Was the subject of a debate I recently followed on LinkedIn. The person asking the question was of the opinion that value propositions work best if they are customer specific.
However a well known expert of the subject was of the opinion, that they need not necessarily be customer specific to be effective. They must though be concrete. Statements like “our solution reduces cost” do not work. However “Customers using our solutions have reduced their operating expenses by 10%” should work.
I teach the concept of the Unique Value Proposition, which must answer the questions:
What do you deliver?
What is the business outcome ?
What makes it unique?
What assurance can you give that you can deliver?
There is also no doubt in my mind that it should be customer specific, actually to be exact, it should be expressed from the customer's view point.
So here is a much better known expert than I stating that a Value Proposition need not necessarily be customer specific to be effective. Was it time for me to revise my opinion on the subject? The short answer is no. Here is why:
The sales world is full of experts contradicting each other. The search for the silver bullet to success is still a very common trend for people working in sales. Such differences of opinions lead thus to heated debates about who is right or wrong. In my experience this is most often the wrong question. The answer depends on the context.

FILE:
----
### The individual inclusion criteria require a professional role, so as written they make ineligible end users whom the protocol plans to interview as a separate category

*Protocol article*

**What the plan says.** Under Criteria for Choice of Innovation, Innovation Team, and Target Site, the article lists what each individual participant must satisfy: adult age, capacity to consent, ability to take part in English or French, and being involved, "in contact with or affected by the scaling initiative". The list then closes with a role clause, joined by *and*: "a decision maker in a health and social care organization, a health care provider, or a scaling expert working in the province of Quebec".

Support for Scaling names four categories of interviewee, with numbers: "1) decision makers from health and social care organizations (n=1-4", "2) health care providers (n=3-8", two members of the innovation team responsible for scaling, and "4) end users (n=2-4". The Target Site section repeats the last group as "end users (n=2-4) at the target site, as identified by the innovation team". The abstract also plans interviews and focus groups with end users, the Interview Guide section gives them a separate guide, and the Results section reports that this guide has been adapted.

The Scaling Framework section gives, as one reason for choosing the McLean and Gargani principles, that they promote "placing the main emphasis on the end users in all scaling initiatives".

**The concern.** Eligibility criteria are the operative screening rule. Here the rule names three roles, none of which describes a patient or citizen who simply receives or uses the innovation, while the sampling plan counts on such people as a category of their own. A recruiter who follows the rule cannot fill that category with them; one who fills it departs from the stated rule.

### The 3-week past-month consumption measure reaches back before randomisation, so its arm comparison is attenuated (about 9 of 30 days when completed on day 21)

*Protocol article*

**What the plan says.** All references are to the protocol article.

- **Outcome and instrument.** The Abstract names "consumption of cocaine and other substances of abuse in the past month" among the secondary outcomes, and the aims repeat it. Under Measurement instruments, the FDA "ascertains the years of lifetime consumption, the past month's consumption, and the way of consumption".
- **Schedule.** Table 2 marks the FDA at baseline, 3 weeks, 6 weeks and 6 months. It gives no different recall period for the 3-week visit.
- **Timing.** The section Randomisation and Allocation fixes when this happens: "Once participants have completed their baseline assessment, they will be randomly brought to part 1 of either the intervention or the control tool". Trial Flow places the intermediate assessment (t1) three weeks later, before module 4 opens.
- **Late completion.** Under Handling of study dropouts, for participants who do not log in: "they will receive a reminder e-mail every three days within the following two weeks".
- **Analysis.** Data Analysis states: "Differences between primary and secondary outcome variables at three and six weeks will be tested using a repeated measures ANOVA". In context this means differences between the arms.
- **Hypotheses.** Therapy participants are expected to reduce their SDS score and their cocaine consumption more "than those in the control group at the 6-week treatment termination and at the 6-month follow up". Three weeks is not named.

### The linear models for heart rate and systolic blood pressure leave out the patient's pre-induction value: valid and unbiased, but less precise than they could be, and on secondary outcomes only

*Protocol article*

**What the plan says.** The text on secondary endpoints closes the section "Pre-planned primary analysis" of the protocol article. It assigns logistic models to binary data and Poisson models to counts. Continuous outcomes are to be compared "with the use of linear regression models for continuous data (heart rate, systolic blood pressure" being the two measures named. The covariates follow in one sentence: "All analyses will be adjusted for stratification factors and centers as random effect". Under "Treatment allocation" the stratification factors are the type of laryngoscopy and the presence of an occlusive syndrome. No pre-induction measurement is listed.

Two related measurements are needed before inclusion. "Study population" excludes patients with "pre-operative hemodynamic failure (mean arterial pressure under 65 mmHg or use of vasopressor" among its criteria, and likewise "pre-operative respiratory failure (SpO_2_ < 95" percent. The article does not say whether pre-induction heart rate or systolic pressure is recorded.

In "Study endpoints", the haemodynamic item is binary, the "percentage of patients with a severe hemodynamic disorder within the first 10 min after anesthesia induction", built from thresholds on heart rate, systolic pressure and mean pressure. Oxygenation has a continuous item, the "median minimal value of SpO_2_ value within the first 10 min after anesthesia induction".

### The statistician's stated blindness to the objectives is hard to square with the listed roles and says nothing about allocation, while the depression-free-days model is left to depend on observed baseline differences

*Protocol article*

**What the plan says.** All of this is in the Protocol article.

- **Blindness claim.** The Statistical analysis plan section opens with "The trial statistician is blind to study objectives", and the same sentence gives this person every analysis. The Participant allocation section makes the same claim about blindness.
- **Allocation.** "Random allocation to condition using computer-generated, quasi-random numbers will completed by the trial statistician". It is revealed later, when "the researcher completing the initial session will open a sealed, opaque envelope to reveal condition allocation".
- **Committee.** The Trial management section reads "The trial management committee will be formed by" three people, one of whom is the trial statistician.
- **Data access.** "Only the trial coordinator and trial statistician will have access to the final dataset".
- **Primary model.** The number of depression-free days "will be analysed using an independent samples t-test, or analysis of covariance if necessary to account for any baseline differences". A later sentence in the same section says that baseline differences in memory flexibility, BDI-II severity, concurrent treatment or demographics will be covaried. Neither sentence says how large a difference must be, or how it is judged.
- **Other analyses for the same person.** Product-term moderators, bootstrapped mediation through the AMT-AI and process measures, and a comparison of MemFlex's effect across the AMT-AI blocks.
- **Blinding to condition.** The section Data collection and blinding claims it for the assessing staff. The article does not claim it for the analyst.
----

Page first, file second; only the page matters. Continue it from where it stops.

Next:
For this question about the value proposition, the context to consider is the customer buying cycle.
This lead me to the concept of the dynamic value proposition In this concept there is room for generic and customer specific value propositions. Using both of them at the appropriate moment while facilitating the customer's buying process will increase your chance to success.
II have explained my thinking in a recent masterclass If you scroll down on the blog you can find a copy of the slides used therein. VIP members of Top Sales Experts can listen to the replay here.